On many fronts, Europe’s financial troubles are ebbing, and if the forecasters at the European Central Bank, the World Bank,and the International Monetary Fund have it right, the euro zone should pull out of recession by the second half of the year.
But don’t declare the crisis over. Greek opposition leader Alexis Tsipras won’t let you. His hard left Syriza Party is polling stronger by the month, and if the country’s current fragile government coalition falls apart anytime soon, he could become Greece’s next prime minister.
If that happens, the carefully crafted sense that Europe is returning to normal could come crashing down. Tsipras, on a U.S. tour to burnish his firebrand image on Capitol Hill, at the State Department and at the International Monetary Fund, insisted in a speech at the Brookings Institution on Tuesday that he wants Greece to remain in the euro zone.
But he also was clear that he regards the current, German-dominated currency union a mismanaged disaster, feels the international bailout of his country has done little more than propagate human misery and mass unemployment and says that eventually the debts Greece owes to the rest of the world — largely to other European countries and the IMF — will have to be renegotiated.
If those sound like fighting words, well…
“We are prepared for a battle,” Tsipras said. “In politics there is no such thing as tea and crumpets. There are interests that conflict.”
Tsipras finished second in parliamentary elections last summer that were seen as a national referendum on Greece’s membership in the currency union. Since then, a coalition involving the country’s major conservative and socialist parties has held power and successfully negotiated new budget cuts demanded to keep international loans flowing, kept Greece in the currency union and started on steps it feels could revive the economy.
There’s no guarantee, however, that the coalition can hold on to finish the job as it begins laying off thousands more workers, deregulating powerful professional groups and making the other changes it has promised to the IMF, Germany and other large creditors. The country’s top officials are sparring not only over policy, but over who gets investigated and who doesn’t as the country learns more about the extent of tax evasion, secret Swiss bank accounts and other aspects of Greece’s mismanagement.
Tsipras is convinced the situation is on “a one-way street to disaster” – with the austerity that was supposed to revive the economy instead undercutting it, leaving Greece unable to repay its international loans. To Tsipras it is a self-defeating , snake-eating-its-tail brand of tragedy.
If elected, he says he won’t back out of the euro (what critics claim is his true aim). Rather he seems to be planning to try to hold the region hostage to coax a better deal in the form of less austerity and a break on the outstanding loans — in short, a fresh start.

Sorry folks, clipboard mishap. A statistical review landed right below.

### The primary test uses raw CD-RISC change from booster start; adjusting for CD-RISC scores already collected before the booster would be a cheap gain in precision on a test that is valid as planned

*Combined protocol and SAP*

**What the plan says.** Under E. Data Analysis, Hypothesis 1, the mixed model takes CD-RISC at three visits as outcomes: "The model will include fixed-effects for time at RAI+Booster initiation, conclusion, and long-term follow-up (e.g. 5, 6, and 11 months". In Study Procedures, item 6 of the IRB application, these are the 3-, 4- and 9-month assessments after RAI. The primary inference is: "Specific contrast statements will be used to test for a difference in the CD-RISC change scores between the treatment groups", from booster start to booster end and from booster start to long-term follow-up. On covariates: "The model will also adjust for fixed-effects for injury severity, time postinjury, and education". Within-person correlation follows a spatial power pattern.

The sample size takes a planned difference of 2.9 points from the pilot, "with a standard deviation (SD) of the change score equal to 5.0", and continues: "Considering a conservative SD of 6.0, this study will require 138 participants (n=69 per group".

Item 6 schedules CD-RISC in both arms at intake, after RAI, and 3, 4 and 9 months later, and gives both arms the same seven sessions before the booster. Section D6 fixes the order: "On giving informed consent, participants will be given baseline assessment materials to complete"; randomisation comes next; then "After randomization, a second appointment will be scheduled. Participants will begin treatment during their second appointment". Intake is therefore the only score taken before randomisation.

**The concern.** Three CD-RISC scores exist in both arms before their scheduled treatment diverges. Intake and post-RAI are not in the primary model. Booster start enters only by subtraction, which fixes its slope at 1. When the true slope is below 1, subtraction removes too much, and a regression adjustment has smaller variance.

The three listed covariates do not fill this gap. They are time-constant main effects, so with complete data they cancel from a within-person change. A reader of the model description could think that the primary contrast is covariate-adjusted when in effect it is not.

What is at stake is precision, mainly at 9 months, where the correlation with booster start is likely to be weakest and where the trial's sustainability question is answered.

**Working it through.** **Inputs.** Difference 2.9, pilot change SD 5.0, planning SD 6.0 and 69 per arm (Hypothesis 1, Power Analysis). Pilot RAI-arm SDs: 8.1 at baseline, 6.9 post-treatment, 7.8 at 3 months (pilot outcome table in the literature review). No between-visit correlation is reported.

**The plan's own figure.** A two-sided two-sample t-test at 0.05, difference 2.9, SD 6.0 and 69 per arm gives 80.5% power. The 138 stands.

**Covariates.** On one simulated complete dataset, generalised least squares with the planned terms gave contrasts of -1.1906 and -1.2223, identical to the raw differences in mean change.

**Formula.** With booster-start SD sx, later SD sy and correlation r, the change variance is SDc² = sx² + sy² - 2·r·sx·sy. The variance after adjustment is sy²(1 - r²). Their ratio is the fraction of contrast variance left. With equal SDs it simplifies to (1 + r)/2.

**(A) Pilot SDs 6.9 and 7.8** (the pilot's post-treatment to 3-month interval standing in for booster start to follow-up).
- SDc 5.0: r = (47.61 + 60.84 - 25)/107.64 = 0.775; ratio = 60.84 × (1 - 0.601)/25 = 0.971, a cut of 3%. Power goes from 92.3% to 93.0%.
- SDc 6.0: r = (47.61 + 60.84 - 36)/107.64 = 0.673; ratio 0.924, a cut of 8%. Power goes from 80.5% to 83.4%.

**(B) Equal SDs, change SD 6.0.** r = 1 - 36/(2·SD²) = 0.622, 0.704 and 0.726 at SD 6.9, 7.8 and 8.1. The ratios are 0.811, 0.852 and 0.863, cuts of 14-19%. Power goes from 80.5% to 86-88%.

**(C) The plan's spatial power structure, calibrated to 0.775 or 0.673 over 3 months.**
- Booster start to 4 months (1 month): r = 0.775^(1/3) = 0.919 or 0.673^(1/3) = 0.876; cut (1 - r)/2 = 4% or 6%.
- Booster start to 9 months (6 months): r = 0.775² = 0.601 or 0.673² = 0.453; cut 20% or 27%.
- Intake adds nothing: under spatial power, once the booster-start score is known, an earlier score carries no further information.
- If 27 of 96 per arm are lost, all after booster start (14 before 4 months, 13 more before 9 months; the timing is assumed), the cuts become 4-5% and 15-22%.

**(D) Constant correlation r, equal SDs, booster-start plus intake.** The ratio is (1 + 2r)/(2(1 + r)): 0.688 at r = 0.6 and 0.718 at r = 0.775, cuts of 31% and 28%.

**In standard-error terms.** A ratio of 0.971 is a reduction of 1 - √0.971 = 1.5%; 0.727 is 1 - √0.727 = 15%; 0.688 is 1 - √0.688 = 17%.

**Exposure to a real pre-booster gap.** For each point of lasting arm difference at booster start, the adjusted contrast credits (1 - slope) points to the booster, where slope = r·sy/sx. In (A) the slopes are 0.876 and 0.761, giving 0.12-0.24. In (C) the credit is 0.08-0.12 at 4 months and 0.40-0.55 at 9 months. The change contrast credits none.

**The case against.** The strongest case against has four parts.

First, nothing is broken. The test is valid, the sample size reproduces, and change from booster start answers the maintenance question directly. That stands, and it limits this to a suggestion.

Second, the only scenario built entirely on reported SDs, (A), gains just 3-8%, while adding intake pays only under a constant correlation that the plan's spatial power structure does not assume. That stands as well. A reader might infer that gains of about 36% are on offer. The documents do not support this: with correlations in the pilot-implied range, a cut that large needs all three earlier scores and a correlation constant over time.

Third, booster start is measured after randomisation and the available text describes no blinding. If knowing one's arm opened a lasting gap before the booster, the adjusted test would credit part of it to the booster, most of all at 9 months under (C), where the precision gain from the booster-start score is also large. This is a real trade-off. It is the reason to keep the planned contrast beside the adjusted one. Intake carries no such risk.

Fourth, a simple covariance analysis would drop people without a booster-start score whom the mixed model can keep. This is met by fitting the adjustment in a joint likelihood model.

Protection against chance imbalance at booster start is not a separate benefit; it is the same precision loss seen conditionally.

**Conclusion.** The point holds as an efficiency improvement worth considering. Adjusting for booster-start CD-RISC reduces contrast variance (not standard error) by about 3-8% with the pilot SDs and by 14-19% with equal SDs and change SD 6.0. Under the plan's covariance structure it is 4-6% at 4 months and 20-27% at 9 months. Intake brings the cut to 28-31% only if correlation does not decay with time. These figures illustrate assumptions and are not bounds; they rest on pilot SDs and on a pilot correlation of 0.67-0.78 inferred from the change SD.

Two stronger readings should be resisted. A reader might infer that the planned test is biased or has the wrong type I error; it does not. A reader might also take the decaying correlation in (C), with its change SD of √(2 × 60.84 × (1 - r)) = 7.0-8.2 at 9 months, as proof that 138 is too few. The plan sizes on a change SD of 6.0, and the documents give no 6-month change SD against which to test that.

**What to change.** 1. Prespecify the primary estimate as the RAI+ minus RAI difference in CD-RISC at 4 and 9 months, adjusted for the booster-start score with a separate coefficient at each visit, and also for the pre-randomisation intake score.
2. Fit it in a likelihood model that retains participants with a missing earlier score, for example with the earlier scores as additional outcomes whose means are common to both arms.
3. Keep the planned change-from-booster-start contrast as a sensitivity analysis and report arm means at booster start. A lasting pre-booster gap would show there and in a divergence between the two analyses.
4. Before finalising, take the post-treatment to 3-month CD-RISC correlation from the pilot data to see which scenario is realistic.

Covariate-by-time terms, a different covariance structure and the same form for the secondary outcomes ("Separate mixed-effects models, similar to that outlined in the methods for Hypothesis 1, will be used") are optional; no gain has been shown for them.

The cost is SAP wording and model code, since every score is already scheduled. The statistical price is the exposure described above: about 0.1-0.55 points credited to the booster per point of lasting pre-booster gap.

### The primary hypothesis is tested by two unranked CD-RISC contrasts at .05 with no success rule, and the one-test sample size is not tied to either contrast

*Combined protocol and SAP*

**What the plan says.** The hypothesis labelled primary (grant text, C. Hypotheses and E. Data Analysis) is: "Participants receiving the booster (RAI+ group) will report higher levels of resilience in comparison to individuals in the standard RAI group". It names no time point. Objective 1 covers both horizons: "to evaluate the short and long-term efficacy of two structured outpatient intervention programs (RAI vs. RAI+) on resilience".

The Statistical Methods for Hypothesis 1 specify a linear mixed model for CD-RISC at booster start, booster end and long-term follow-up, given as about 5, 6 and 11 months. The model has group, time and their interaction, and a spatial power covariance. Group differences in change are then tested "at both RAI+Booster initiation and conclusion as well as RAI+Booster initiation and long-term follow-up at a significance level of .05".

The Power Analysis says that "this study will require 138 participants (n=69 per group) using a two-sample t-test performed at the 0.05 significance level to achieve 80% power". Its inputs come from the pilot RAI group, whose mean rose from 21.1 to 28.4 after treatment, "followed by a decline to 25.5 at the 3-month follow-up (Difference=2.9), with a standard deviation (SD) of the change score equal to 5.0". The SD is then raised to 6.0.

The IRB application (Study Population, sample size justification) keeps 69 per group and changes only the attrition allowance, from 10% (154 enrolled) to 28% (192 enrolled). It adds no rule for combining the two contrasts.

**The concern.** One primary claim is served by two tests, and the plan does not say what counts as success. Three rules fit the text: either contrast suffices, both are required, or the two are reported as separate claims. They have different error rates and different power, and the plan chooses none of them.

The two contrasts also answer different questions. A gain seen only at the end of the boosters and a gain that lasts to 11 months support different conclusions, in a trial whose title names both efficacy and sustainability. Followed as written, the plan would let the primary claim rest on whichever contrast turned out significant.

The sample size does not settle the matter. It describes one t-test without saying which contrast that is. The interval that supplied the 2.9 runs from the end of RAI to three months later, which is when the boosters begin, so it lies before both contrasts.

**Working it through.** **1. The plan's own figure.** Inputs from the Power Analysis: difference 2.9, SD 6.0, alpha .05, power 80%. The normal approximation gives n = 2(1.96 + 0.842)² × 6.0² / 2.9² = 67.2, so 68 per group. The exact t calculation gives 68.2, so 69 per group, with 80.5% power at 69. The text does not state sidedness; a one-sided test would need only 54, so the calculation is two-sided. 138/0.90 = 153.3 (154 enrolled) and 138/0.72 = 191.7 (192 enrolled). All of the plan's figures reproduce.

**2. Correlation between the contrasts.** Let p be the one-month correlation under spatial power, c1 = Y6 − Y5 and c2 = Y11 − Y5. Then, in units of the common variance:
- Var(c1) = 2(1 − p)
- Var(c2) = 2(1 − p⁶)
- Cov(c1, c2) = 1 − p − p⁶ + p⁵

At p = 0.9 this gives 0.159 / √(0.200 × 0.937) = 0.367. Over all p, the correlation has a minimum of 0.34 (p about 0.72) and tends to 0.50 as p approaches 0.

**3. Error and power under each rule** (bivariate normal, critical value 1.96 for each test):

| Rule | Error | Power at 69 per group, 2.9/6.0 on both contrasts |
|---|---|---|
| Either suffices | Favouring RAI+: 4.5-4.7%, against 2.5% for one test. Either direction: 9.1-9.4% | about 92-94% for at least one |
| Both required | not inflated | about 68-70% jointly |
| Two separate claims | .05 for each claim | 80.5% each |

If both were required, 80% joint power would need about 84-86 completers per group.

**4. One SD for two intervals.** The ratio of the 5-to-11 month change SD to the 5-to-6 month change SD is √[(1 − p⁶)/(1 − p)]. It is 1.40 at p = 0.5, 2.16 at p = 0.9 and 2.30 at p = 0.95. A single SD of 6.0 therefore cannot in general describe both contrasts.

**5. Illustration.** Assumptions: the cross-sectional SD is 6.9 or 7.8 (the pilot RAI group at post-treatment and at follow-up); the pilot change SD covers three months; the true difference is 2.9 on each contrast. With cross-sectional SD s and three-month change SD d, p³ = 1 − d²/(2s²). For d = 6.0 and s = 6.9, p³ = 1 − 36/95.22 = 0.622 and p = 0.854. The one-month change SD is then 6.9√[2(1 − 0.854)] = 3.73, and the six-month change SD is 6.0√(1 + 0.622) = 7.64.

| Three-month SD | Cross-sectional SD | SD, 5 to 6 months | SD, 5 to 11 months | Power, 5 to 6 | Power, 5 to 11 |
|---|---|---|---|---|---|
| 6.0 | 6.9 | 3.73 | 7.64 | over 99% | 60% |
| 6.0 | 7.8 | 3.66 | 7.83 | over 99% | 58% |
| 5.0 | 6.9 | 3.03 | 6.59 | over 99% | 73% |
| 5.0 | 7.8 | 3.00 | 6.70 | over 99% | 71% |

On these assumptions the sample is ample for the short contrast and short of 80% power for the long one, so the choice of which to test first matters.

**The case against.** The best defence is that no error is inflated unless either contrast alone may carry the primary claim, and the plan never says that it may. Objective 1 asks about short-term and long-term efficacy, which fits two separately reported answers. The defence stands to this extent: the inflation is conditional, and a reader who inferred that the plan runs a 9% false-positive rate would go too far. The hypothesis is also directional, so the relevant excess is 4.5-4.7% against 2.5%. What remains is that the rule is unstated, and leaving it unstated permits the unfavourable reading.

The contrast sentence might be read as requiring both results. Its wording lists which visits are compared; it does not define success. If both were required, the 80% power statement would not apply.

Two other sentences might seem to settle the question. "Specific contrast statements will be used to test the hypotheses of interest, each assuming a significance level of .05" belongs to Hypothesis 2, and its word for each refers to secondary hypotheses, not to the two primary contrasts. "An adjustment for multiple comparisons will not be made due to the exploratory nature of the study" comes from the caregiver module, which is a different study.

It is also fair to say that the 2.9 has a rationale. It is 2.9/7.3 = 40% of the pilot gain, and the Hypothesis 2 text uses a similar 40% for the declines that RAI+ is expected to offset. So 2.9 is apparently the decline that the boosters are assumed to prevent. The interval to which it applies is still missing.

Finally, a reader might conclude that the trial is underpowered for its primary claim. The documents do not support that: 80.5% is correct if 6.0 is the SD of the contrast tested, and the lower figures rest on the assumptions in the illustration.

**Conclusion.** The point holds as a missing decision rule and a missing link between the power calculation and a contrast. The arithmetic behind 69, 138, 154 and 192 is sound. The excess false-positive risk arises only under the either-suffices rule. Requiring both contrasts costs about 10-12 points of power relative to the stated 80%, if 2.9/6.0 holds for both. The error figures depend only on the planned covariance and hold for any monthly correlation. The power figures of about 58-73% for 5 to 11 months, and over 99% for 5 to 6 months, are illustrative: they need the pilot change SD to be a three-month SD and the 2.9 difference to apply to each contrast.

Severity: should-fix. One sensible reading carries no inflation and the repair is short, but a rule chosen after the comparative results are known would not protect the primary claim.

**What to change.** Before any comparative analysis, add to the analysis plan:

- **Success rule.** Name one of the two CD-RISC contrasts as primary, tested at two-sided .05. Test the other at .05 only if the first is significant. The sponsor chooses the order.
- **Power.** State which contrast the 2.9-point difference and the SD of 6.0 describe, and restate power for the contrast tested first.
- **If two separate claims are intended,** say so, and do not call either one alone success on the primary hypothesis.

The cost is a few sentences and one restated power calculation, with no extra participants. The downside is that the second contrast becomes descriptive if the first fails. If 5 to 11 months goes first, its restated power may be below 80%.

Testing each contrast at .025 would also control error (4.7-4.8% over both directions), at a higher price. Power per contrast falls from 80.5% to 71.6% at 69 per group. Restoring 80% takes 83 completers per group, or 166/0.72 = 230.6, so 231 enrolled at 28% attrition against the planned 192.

In a speech littered with plenty of rhetoric about “robber barons” and plans for a “redistribution of wealth,” he said he was depending on fears of a euro breakup to give him leverage.
“We know our strengths and weaknesses,” Tsipras said of Greece’s place in the currency union. “If one of the links breaks it will be bad for the entire chain. . . . If a country like Greece leaves the currency, the next to leave would be Germany,” out of fear the currency region would disintegrate in an expensive meltdown.
He may be in for a rude surprise. One aim of Europe’s strategy during its now three-year crisis has been to buy time to better prepare for the worst. No one wanted Greece to default when it first disclosed the depths of its financial problems in 2009 because it would have wrecked the French and German banking systems — a possible prelude to a new “Lehman-like” collapse of the global economy.
European officials would still prefer Greece not to leave. For that to happen now, after so many summits, so much rewriting of European law and so many tens of billions of dollars in loans, would be a political embarrassment and, to some degree, destabilizing.
But it would not be as costly as it would have been before. The big banks and pension funds are well-hedged and largely divested of their Greek bonds, the money market funds are long gone from the country and the sense is that a Greek euro exit would spell a year’s worth of trouble for Europe but likely not cause any kind of global catastrophe.
In the most recent IMF report on the country, the fund estimated that a Greek exit might cost the euro zone as little as 1.5 percentage points of growth in the first year — not inconsequential, but a price some might pay to have done with the Greek drama.
Recall it was the heads of Germany and France who gave former Greek prime minister George Papandreou the ultimatum of bringing Greece’s finances into line or leaving the euro zone. If Tsipras takes charge and heads off to Berlin, Paris or IMF managing director Christine Lagarde’s office with an ultimatum of his own, he may not get the answer he expects.